Shocking and surprising in countless ways, imperfect but always transfixing, RIVER’S EDGE ultimately feels like a cry for help, a plea to no longer turn a blind eye to the afflictions that plague our country’s youth. If the work of John Hughes in the 80s was an attempt to have teenagers understood, Hunter’s film is a wake up call that they should not be ignored. Only two parents are depicted, one who is a mother more concerned with her son possibly stealing her drugs, and another chases the kids off by going after them with a shotgun. They have influenced their children to steal, cheat, hurt, and abuse through their own actions, and haven’t the sense to notice the destructive behavior and utter hopelessness they’ve imparted on them. “Nobody cares!” cries out the frustrated Mr. Burkewaite towards the film’s conclusion, and it packs a considerable punch because everyone has yet to expound this particular truth. The world has given up on these young people and so, in turn, they’ve given up on it, choosing to combat their despondent existence with whatever kind of escape or satisfaction they can find, even if taking someone’s life is what makes them feel most alive. So they turn their back on murder because they’ve been conditioned to, because it’s just another part of the downcast life they lead, and that’s perhaps the most disturbing answer of all.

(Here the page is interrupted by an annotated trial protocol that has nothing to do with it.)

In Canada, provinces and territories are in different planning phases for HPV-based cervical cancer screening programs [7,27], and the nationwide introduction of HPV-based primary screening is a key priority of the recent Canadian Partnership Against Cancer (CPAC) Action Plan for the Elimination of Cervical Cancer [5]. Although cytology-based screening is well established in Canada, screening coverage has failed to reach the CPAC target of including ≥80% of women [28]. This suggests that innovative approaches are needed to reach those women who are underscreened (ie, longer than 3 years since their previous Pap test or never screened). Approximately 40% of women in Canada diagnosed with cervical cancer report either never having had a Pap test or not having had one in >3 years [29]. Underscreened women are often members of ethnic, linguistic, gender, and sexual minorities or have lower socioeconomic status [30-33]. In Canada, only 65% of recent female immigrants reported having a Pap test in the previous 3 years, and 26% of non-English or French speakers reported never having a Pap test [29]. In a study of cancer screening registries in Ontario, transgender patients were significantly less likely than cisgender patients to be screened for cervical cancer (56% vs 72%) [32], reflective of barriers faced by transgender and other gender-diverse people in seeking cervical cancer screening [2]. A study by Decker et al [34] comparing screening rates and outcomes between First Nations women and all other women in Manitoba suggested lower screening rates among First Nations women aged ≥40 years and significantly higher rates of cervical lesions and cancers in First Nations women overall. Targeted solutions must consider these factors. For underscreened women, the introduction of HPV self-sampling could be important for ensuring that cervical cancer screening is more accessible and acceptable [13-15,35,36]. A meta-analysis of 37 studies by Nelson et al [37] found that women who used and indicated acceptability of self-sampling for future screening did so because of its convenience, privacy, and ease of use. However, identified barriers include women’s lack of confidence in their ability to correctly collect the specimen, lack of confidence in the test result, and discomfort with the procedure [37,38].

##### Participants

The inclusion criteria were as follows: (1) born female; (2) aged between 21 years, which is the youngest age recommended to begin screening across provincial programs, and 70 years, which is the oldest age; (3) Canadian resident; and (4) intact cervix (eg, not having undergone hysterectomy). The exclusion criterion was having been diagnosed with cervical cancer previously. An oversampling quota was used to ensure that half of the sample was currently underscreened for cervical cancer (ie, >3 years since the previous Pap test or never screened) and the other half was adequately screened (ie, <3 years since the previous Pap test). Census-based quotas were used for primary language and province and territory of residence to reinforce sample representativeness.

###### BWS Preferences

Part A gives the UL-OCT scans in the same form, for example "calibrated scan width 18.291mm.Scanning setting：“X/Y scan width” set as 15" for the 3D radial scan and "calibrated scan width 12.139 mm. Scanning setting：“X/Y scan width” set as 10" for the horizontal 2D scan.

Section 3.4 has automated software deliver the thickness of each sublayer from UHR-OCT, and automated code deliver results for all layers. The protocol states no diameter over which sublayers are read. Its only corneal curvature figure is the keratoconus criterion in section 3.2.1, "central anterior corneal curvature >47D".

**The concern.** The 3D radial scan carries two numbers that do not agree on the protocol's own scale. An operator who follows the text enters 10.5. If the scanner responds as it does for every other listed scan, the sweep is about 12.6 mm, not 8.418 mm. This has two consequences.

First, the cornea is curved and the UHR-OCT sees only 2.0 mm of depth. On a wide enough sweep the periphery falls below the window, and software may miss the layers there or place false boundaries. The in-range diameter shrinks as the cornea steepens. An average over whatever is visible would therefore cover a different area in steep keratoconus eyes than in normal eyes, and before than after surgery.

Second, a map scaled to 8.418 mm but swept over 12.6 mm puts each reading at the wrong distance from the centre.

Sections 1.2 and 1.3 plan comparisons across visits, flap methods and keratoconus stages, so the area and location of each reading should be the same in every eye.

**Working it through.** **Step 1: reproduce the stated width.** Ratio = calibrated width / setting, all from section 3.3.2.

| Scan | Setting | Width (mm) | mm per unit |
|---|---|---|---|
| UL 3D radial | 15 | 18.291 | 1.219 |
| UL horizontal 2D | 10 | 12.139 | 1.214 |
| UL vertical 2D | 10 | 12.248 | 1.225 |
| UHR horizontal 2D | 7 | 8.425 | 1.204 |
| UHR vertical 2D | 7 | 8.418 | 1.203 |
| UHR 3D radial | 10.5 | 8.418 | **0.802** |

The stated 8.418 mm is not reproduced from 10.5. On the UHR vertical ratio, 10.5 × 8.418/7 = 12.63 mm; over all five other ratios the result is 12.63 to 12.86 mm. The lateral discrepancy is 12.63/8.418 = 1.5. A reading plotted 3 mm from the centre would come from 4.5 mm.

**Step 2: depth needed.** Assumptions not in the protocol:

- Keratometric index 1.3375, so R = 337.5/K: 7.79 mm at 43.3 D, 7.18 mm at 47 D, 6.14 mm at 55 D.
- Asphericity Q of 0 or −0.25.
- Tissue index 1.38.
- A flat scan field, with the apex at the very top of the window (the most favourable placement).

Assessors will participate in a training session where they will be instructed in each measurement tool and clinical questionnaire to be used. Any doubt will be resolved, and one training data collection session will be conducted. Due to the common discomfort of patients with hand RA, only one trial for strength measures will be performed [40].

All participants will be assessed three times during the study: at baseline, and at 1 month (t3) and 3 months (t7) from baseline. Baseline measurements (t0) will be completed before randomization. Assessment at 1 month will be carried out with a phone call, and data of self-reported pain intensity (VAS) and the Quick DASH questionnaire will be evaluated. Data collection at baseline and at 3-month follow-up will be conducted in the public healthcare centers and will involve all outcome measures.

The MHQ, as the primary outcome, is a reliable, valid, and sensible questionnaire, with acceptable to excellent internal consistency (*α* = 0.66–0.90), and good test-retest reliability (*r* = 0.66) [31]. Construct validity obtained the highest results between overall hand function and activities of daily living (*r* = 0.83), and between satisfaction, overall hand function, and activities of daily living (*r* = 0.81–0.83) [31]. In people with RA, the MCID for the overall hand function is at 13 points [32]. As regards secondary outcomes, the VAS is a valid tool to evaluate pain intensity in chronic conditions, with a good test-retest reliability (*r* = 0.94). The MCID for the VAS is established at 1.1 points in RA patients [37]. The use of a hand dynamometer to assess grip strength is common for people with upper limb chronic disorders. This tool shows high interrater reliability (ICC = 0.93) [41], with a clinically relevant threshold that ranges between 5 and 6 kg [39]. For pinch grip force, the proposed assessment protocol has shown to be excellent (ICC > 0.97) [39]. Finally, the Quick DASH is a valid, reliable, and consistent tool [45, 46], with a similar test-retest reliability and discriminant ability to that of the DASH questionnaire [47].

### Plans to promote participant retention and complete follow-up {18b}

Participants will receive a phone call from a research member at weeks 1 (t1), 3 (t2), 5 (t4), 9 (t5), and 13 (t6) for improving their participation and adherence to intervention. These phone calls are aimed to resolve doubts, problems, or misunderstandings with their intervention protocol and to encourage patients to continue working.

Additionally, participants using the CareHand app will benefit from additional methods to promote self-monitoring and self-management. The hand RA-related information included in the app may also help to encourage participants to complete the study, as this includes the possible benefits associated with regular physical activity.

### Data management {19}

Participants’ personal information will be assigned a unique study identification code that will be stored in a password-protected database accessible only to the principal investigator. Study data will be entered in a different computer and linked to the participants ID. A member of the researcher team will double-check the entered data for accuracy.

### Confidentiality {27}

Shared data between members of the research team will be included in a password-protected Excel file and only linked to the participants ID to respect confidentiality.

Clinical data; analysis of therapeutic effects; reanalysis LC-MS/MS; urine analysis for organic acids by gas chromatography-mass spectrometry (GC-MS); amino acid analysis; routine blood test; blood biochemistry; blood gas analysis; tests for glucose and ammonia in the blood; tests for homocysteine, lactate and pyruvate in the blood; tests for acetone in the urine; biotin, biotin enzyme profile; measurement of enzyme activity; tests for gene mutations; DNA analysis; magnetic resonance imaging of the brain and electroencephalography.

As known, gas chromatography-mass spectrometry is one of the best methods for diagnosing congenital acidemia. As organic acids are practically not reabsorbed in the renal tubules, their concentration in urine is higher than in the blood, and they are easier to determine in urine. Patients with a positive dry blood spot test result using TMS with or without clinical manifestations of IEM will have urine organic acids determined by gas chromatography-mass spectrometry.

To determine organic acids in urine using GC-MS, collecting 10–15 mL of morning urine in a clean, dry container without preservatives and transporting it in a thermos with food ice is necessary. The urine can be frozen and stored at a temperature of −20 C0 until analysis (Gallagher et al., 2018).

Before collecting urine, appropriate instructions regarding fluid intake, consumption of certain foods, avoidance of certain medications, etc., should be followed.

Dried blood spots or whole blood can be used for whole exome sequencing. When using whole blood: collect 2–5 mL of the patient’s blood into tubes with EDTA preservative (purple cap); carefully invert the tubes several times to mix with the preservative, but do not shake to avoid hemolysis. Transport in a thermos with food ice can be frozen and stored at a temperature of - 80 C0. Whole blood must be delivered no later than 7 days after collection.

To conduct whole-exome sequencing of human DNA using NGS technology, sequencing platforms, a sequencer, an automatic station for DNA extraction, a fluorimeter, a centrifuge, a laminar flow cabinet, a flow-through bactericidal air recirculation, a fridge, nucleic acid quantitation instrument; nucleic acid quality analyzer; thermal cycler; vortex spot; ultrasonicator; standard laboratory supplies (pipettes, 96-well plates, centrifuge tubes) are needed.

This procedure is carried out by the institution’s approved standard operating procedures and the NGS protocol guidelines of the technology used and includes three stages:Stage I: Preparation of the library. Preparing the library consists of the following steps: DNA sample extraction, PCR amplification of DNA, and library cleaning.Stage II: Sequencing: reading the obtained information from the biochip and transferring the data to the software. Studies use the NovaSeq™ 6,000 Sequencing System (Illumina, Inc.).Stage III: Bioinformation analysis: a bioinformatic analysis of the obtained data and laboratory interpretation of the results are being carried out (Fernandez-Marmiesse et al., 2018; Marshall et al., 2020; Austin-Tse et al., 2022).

(Unexpected Oddities is a series dedicated to films that are not featured on any particular list, my own watchlist, or were perhaps even beyond my own knowledge, and that I happened to view by chance and circumstance)